this conclusion holds for other functional dependencies of the
DOS, such as an exponential, constant, and power-law DOS.
The agreement between the theory and experiment can be
*restored if we assume that only a fraction of carriers b*= *n*

*nox*
participates in the transport. Comparing the theoretical curve
*with the experimentally measured S, we extract the density*
*dependence of the parameter b as shown in the inset to*
Fig. 2(a). The experimental data, rescaled to the effective
*density n= bnox,*is plotted in Fig.2using the best fit obtained
*from the dependence b= b(nox).*

The difference between the number of free carriers and the oxidation level was attributed by Kim and Pipe [23] to the fact that not all ionized dopants contribute mobile carriers. While this might be true for the material systems discussed in their work, this explanation can hardly be applied

FIG. 3. Visualization of transport paths in 50×50×50 lattice calculated by the Monte Carlo technique for small and large carrier
*concentrations, (a) n/N*0= 10−7*, (b) n/N*0*= 0.35 Temperature T = 300 K; Gaussian DOS with α = a; σ*DOS*= 4kT , T = 300. The magnitude*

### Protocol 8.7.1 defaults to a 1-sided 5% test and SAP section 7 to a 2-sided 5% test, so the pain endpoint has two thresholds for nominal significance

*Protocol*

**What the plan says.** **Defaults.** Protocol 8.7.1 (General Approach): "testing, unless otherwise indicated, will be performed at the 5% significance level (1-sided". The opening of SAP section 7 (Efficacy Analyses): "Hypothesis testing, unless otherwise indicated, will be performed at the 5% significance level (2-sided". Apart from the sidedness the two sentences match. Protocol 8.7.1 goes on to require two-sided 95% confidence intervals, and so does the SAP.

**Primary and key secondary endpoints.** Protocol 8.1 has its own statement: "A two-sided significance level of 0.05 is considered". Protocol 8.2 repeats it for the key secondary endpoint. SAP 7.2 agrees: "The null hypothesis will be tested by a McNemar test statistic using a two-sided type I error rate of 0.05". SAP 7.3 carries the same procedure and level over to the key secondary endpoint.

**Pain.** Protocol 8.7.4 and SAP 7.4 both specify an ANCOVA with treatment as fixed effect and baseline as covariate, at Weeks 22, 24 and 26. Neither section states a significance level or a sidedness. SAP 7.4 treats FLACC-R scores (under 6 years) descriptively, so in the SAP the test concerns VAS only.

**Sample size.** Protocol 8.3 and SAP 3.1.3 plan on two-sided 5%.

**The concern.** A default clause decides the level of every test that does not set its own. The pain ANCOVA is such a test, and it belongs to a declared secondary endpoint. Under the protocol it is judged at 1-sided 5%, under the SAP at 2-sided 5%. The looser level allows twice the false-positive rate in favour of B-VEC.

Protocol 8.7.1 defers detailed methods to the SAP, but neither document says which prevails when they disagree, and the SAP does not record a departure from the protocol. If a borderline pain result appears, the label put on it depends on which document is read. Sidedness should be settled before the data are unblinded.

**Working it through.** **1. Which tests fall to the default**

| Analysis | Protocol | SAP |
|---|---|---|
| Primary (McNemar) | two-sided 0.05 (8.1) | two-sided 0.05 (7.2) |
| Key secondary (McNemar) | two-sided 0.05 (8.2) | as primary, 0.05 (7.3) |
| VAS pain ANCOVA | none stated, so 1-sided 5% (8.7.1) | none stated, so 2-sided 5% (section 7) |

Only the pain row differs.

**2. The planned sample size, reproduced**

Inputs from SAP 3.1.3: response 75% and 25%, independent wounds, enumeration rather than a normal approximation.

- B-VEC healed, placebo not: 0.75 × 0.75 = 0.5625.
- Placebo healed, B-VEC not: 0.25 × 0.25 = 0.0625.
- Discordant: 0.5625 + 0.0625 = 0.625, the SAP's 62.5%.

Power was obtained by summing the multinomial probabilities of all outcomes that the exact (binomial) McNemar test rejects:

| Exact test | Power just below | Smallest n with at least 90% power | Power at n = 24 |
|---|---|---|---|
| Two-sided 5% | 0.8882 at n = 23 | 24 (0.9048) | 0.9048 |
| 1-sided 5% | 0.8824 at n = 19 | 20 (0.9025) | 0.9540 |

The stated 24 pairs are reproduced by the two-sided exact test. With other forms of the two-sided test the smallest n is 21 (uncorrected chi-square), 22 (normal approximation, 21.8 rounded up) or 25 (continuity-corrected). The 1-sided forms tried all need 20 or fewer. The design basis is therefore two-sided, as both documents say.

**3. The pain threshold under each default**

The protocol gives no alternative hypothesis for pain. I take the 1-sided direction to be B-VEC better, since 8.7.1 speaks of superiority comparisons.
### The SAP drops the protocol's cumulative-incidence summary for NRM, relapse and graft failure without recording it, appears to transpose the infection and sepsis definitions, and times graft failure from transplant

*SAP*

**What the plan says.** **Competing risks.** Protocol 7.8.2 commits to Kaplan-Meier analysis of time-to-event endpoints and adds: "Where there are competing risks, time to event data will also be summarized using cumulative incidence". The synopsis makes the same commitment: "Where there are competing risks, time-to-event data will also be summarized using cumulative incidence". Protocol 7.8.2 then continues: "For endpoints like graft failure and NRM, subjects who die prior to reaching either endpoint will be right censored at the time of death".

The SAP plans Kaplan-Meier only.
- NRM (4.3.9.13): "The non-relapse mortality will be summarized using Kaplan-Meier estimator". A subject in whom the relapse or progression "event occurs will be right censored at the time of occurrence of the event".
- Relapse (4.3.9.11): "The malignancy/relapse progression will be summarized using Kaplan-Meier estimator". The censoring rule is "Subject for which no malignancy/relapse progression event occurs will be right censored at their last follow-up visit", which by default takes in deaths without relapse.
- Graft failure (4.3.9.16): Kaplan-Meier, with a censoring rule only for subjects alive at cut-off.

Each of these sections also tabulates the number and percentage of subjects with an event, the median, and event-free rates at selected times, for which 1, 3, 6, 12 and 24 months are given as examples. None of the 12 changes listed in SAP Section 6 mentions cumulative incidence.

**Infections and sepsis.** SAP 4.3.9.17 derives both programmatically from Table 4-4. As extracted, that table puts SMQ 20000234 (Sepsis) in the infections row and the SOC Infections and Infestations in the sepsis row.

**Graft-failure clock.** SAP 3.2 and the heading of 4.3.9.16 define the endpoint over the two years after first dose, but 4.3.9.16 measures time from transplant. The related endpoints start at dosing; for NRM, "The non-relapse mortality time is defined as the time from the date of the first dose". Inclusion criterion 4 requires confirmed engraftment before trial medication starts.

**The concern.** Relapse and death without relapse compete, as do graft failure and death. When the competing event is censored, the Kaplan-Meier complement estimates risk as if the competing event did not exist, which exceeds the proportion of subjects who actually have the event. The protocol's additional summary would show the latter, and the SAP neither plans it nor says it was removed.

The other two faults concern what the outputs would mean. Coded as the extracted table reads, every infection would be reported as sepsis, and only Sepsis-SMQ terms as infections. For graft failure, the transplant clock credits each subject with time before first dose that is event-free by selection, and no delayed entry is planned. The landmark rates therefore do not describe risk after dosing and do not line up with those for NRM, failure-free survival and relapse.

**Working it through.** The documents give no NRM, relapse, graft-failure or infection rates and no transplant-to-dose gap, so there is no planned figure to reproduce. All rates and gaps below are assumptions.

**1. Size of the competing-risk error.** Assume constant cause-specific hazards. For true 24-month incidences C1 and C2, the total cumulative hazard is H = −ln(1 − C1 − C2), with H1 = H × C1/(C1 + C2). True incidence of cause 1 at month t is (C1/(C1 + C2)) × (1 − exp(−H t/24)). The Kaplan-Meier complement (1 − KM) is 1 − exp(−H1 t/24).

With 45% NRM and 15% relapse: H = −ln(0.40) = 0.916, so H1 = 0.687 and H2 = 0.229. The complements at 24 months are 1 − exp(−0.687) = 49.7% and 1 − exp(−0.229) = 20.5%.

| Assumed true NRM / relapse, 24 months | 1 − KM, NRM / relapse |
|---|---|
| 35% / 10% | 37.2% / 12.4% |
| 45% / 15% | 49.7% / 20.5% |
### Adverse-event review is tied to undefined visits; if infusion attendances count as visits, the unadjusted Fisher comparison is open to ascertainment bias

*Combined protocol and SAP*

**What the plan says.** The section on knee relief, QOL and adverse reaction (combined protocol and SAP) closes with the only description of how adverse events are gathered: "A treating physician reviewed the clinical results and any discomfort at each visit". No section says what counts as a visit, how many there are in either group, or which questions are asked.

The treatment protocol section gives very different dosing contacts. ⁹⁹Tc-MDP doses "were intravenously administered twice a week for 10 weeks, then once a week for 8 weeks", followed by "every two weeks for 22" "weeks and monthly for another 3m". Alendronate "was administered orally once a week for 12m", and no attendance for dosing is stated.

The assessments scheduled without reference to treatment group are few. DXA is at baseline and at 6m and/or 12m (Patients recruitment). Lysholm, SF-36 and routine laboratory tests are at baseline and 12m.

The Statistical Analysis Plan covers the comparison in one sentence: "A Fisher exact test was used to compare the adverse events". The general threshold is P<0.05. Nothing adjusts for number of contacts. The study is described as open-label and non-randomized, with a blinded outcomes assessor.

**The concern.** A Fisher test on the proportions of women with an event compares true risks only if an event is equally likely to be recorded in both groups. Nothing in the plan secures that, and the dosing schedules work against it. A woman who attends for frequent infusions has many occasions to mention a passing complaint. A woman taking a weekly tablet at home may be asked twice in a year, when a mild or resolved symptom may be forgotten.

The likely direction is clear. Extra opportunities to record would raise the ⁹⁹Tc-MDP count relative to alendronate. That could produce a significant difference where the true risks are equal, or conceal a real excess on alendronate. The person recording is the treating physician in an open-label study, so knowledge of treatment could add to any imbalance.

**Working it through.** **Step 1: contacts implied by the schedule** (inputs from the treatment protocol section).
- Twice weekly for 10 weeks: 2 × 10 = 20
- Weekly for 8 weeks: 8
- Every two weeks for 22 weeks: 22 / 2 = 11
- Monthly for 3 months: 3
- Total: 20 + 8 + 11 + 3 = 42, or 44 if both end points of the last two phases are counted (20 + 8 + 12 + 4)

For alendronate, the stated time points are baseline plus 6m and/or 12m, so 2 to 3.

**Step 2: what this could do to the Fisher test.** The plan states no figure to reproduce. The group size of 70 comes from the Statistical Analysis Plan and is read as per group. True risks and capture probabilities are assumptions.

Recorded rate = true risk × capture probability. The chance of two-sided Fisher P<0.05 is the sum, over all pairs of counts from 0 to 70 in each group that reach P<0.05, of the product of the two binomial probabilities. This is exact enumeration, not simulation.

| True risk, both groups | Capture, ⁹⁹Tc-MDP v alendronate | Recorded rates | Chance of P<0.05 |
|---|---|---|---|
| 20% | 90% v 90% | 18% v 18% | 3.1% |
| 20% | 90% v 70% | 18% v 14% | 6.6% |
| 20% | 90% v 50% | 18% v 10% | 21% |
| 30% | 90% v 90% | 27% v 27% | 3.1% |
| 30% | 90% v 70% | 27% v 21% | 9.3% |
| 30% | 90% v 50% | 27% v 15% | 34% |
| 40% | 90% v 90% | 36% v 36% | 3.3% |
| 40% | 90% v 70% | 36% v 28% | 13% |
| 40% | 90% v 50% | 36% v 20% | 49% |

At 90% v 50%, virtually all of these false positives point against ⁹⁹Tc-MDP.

of current is coded by both the thickness and filling as indicated in the inset.
to the electrochemical transistor studied in Ref. [3]. Indeed, in
the electrochemical transistor the oxidation level is changed
(decreased) by the application of the positive gate voltage
to the electrolyte covering PEDOT (see Refs. [3,4,20] for
the description of the electrochemical transistor operation).
*A change of the gate voltage Vg*does not affect the ionization
of dopants (deprotonated sulfonyl groups SO−_{3}). Instead, the
positively charged ions (Na+) are forced from the electrolyte
into PEDOT thus reducing the concentration of free carriers
(polarons and/or bipolarons) there. Because of the capacitative
nature of the gate action, the concentration of positive